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402.] Of all radii of curvature of normal sections, to determine whether any, and what, are maxima and minima.

For all normal sections passing through a given point Q, u, v, w, H, K, L being, or involving, the partial derivedfunctions of the equation to the surface at the point, are constant, and /, m, n vary. Hence we have to determine the maximum and minimum of (31), having given the conditions

u/+ vm + wn = 0, (32) p + ,»3 + ni - l; (33)

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which last results are identical with (26) and (27); whence it follows, that of all normal sections the principal ones are those whose curvature is respectively a maximum and a minimum. Hence the normal sections of greatest and least curvature are at right angles to each other.

403.] The radius of curvature of any normal section may be expressed as follows, in terms of the radii of curvature of the principal normal sections.

The proposition having been discovered by Euler, is known by the name of Euler's Theorem of Normal Sections.

Let p\ and p2 be the principal radii of curvature, and li w»i «j,

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/2»»2»Ji be the direction-cosines of the elements of the lines of curvature passing through the given point on the surface, and therefore of the directions of the principal normal sections at the point; let p be the radius of curvature of any other normal section, and Imn the direction-cosines of its element; and let a be the angle between its plane and that of the maximum principal radius of curvature; then we have

vl + Vim + w» = 0, T

c/i -f vml + w»! = 0, L (38)

vl% + vm2 + wnj = 0;J

Hi + mnii + ntii cos o, )
11? + innis + n»j = sin a; \

hh + mi*rh + = 0- (40) Also if we suppose the lines of curvature, and the normal of the surface, to constitute a system of rectangular axes at the point under consideration as the origin, we have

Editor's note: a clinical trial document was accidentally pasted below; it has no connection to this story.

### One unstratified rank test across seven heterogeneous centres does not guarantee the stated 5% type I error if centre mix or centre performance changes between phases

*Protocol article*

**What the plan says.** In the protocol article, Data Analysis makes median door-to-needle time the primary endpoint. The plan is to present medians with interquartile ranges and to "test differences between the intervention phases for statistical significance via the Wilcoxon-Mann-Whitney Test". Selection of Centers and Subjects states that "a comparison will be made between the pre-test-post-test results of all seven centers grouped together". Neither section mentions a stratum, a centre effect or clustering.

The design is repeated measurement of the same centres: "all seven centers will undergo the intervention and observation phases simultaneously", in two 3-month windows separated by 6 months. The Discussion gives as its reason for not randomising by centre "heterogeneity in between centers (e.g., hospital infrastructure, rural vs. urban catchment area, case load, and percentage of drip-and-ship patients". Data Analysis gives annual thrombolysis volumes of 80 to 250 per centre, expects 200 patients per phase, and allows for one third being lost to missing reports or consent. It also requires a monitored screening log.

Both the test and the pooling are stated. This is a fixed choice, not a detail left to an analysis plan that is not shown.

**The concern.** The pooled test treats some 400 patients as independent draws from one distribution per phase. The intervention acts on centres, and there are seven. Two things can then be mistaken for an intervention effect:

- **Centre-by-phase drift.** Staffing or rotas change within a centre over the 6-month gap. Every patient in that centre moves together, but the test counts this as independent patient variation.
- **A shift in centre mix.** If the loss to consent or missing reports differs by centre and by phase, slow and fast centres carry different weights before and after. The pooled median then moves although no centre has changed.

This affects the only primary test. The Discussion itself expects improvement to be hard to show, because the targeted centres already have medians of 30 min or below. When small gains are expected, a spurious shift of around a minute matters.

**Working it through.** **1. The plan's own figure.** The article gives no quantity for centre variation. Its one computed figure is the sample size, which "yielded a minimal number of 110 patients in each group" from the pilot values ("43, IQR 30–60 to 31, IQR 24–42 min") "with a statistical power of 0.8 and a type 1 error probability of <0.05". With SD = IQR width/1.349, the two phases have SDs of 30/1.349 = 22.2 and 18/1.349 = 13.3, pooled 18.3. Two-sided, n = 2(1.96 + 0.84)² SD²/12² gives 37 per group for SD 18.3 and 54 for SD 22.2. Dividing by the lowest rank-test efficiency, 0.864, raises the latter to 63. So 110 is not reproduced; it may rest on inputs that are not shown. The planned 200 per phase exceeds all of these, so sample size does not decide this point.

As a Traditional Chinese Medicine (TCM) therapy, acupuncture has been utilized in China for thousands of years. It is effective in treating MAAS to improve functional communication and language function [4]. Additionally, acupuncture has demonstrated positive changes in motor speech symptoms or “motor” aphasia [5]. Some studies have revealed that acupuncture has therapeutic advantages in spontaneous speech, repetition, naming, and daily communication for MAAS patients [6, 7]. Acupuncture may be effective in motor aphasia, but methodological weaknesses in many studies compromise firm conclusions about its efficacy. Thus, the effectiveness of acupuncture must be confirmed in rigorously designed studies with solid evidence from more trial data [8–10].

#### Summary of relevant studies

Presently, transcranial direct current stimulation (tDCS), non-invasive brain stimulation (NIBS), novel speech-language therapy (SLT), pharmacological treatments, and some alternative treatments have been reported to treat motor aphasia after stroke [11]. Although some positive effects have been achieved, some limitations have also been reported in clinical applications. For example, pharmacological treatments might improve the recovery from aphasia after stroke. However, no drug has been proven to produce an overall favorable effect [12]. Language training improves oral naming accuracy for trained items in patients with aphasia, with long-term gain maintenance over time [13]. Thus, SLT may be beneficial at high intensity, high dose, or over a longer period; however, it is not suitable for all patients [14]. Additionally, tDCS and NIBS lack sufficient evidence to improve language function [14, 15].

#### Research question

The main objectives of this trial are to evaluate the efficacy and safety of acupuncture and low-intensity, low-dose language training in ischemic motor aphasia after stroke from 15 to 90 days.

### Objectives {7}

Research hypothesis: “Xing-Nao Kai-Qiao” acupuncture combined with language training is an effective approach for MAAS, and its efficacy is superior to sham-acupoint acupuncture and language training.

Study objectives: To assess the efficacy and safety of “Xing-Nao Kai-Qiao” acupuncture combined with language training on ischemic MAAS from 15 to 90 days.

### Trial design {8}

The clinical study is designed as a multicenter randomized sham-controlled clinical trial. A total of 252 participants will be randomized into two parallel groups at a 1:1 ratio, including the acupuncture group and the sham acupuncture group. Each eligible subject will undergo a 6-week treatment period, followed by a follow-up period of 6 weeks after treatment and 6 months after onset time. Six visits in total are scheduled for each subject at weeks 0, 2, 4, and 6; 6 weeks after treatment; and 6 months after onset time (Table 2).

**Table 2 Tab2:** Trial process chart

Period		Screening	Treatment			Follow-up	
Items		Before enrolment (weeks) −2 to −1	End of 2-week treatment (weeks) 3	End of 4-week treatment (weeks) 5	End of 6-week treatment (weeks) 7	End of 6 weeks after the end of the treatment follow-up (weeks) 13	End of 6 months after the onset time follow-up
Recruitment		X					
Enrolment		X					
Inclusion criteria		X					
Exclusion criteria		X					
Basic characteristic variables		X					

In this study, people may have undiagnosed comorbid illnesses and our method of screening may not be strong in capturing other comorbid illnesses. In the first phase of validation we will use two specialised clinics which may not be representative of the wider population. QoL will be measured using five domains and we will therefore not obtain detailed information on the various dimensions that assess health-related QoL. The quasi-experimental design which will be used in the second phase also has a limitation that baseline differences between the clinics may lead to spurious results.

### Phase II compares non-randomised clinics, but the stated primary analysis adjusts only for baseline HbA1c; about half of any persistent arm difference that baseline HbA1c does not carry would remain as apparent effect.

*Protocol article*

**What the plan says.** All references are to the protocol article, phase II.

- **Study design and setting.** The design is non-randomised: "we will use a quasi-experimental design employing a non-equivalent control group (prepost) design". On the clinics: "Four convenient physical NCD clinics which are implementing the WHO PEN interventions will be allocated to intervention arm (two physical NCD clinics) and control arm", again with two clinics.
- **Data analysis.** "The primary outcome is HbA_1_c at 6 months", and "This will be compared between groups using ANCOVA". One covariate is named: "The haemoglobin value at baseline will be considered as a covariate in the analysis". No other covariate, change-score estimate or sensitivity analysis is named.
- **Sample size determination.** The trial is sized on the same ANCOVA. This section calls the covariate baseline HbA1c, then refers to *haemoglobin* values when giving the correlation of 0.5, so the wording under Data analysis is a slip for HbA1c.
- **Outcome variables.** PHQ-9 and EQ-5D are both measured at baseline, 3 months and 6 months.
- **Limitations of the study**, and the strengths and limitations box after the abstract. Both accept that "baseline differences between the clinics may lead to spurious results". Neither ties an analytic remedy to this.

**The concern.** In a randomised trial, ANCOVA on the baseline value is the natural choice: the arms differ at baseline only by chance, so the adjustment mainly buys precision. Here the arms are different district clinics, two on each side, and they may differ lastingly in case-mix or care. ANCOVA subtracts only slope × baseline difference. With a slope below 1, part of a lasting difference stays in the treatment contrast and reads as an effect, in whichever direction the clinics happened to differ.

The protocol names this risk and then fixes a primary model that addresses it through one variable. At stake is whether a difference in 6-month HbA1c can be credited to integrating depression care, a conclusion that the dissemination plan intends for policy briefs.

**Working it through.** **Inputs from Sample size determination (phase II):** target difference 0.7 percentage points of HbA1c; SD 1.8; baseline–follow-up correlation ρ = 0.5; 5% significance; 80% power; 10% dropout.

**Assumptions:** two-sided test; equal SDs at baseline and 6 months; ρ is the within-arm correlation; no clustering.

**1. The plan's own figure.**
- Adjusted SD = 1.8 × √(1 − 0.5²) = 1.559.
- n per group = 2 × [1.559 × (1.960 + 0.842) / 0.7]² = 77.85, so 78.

I = li cos a + ^ sin a, ")
m = »»i cos a + »»2 sin a, [■ (41)
R = fli cos a -f- fh, sin a;J

the last term of the general formula for such cosines vanishing,
because the element of the normal section is perpendicular to
the normal to the surface.
Also from (36),

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whence multiplying severally by /, To, n, and adding, and by reason of (38),

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and multiplying the first of (43) by cos a, and the second by sin a, and adding and reducing by means of (41), we have Price, Vol. i. 4 E


H/j + K»i2 + ! = — (cos a)2 H (sin a)2; (44)

Pi Pi

and therefore by (31),

1 (cos a)2 (sin a)2

- = + - 5 (45)

P Pi Pi

which is Eider's Theorem; and is of importance, as by it the

radius of curvature of any normal section is expressed in terms

of the principal radii of curvature at the point in question.

404 ] Hence we have the following proposition as to the radii of curvature of any two normal sections which are perpendicular to each other.

Let p and p be the radii of curvature of two normal sections perpendicular to each other; then

1 (cos a)2 (sin a)2 1 (sin a)2 (cos a)2 — = 1 , — = 1 ,

P P\ Pi P Pi Pt

... >+i =i_ + ±; m

P P Pi P2

that is, the sum of the curvatures of any two normal sections perpendicular to each other is constant.

405.3 As an example of the preceding formulae, let us take the ellipsoid whose equation is

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a2(pp-a2)n b2(pp-b2) c2(pp-c2)

the roots of which quadratic equation are the greatest and least principal radii of curvature at any point on the ellipsoid.